• Mike Malinowski

Ark - Modular Rigging

Ark is a Component based rigging system for Maya, written in Python with heavy use of PyMel. Utilised in production during the development Fable Legends along with various R&D/experimental projects which gave way to Legends.

The framework of Ark is centered around a central class which is then populated with components. Helper functionality and UI then wrap around the core.

The crucial element to Ark are the components. Component encapsulation allows for each module of a rig to be written and developed in isolation from other components, then plugged togther through the skeleton/guide. Each component is made up of two parts, a Skeletal Class and a Rig Class.

The Skeletal Component

The Skeletal Class exposes the initial up-front parameters which can tailor the build. As an example, a Hand Component may expose such options as finger count and roll joints etc. These options are required up front as they will affect the skeleton that will be generated.

If a joint is given to the Skeletal Class that will be used as the parent for the newly generated skeletal component, otherwise its assumed that the Skeletal Component will form the role of the top level component.

Within Ark 'Maya Containers' were used to encapsulate component nodes, whilst this came with more than expected baggage and frustration (primarily at lack of general application support for containers) - it did give a very easy way to access all nodes within a component easily and reliably. The component hierarchy was formed through the use of 'parent' and 'children' message attributes. This container hierarchy was then traversed during the build process to determine the build order of the components.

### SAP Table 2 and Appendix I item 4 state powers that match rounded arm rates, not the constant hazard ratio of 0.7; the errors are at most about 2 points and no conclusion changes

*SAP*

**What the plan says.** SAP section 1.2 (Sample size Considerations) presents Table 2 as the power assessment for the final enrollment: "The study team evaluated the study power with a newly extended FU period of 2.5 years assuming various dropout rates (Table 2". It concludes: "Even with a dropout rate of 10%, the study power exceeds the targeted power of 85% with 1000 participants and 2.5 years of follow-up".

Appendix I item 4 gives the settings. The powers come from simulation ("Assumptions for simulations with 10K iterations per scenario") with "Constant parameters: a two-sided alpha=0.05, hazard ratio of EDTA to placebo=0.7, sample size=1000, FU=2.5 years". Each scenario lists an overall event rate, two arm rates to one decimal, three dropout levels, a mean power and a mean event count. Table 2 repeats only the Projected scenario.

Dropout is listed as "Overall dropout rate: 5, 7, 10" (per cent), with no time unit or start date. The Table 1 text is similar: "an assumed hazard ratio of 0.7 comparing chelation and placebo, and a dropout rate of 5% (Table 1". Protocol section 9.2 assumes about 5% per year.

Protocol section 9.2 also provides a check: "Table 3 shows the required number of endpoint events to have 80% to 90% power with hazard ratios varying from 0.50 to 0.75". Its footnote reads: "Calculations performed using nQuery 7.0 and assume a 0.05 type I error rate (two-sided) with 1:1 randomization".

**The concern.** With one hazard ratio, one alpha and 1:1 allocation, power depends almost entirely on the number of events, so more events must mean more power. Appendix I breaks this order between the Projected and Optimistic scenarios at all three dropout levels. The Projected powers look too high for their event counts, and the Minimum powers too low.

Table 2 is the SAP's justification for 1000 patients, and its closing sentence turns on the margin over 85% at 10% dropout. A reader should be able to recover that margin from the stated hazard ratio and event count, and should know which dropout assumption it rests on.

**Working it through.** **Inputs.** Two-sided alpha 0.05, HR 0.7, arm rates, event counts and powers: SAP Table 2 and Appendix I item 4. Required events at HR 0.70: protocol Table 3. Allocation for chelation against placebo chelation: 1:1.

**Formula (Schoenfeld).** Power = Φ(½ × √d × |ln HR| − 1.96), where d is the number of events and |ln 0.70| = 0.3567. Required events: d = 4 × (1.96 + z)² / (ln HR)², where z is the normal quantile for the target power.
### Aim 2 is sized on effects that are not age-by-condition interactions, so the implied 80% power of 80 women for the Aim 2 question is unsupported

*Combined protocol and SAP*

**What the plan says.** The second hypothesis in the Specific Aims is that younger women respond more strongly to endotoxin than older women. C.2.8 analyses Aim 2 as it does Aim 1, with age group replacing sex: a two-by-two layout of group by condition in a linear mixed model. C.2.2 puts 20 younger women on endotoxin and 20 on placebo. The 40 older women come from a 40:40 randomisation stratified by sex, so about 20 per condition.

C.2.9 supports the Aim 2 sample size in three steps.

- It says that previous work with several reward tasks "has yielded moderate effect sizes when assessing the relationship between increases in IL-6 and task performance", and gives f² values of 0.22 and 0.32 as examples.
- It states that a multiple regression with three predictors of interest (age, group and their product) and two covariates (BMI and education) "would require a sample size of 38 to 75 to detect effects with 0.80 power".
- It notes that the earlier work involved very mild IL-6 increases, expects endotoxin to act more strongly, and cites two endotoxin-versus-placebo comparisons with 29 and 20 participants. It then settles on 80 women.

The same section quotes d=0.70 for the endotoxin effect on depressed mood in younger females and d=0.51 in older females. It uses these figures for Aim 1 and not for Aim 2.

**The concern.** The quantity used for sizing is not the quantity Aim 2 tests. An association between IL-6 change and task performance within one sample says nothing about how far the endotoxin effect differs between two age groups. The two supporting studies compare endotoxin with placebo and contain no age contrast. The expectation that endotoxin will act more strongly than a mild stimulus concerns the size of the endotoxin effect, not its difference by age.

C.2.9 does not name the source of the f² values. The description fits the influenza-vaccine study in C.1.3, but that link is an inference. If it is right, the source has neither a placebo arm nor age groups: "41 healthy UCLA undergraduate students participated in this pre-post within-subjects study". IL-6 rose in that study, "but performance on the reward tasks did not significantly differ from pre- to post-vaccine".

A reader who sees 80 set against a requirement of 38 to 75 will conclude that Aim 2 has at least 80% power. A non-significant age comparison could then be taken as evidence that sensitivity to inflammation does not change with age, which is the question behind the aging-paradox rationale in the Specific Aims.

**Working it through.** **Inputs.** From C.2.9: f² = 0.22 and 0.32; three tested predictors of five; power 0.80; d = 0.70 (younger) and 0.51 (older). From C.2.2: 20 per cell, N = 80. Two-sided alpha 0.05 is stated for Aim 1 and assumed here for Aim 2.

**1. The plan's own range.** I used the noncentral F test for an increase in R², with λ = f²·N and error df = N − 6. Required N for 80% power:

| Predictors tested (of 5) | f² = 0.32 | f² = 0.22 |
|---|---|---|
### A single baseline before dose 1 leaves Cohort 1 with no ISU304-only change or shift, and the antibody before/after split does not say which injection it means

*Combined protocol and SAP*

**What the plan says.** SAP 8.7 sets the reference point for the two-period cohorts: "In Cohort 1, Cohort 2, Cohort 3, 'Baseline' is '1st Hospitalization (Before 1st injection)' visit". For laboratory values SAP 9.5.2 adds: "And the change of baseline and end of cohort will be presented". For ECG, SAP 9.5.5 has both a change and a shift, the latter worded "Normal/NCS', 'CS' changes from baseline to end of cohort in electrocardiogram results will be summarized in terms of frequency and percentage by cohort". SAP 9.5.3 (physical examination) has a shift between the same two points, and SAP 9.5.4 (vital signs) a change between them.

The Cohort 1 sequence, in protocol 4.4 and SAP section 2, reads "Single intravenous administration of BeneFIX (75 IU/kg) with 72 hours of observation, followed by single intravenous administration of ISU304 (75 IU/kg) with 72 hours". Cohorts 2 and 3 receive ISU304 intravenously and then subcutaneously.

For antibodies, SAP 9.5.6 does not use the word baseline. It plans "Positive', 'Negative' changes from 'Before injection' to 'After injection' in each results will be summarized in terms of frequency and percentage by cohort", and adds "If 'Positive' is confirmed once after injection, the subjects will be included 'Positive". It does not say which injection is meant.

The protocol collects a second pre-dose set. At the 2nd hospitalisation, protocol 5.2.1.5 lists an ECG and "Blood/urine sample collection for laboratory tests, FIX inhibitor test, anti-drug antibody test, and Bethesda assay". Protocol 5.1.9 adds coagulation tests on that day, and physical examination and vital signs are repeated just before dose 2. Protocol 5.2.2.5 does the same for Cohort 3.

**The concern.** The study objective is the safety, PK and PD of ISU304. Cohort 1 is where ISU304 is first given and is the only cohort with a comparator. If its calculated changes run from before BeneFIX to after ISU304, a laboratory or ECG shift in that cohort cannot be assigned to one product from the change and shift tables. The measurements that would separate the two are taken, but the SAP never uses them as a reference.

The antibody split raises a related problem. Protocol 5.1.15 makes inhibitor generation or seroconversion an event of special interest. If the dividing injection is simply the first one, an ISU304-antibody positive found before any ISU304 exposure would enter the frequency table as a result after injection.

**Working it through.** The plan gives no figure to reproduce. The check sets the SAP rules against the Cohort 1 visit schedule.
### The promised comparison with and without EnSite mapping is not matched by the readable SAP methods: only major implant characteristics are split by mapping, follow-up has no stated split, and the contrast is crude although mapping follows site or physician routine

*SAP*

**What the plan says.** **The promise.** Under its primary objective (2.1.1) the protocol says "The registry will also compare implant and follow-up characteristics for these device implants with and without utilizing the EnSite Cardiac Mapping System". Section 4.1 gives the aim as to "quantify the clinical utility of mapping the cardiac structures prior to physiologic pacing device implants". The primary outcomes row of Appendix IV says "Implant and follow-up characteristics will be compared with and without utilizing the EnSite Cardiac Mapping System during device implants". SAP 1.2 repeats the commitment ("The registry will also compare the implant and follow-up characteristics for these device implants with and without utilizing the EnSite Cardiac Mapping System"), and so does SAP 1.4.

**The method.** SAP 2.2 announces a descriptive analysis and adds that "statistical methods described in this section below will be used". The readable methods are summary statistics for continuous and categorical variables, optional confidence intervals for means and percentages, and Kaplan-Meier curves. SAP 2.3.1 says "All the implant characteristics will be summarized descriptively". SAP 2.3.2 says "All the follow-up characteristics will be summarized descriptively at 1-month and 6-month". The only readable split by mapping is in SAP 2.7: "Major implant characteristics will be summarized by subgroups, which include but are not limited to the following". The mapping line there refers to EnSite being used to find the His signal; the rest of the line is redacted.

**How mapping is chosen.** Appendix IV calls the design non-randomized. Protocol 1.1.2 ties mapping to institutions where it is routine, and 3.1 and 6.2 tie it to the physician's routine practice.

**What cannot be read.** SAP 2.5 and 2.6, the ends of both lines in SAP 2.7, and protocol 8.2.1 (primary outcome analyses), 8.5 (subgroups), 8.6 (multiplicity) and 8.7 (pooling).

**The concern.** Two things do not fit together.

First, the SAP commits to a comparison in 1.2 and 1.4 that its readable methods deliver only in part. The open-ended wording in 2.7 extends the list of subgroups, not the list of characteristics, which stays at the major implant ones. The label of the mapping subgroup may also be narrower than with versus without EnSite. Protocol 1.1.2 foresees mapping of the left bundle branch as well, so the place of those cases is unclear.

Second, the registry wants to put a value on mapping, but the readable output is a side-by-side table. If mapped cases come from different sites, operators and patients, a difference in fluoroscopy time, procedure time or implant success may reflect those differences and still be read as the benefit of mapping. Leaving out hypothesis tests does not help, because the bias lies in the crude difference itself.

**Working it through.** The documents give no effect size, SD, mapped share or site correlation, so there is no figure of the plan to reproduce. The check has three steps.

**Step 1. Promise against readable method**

In terms of the Skeletal Components themselves, they are typically very simple. Usually just building a series of joints - either through the Maya API, or passing an Xml description file.

The Rig Component

During the build of a rig, Ark traverses the skeletal structure, for each joint tagged as a component root a corresponding Rig Component class is instanced and the build function is called, passing the guide options and control parent.

It is (ususally) this class which holds the majority of the code as this is where all the rig mechanics are constructed. When writing the rig building code the one key responsibility is ensure there is a link that ties each skeleton joint to a node in the rig component. This requirement is what ensures a subsequent rig component can be correctly parented to the relevent control parent.

Takeaways & Credits

This approach to rigging allows for easy extensibility of components - resulting in an ever growing library of rig components that can be utilised during the rigging process for a great many purposes.

As each component knows only of itself its biggest design flaw becomes apparent - to create inter-component relationships becomes tricky. This ultimately results in a series of stacked post scripts for rigs that require more complex behaviours.

Along with the Centralised Asset Manager, the foundation of this was written by myself during the R&D stage in the run up to Fable Legends pre-production. Therefore, it suffers the same issues that the Asset Database suffered from - lack of time.

During this period we made the switch from Softimage to Maya and had to handle the re-writing of all our tools and pipelines - therefore some corners were cut and its code structure suffered. That being said, the next TA to join Legends - Jan Pijpers - was incredibly enthusiastic and motivated and pumped out some great rigs/components through Ark.

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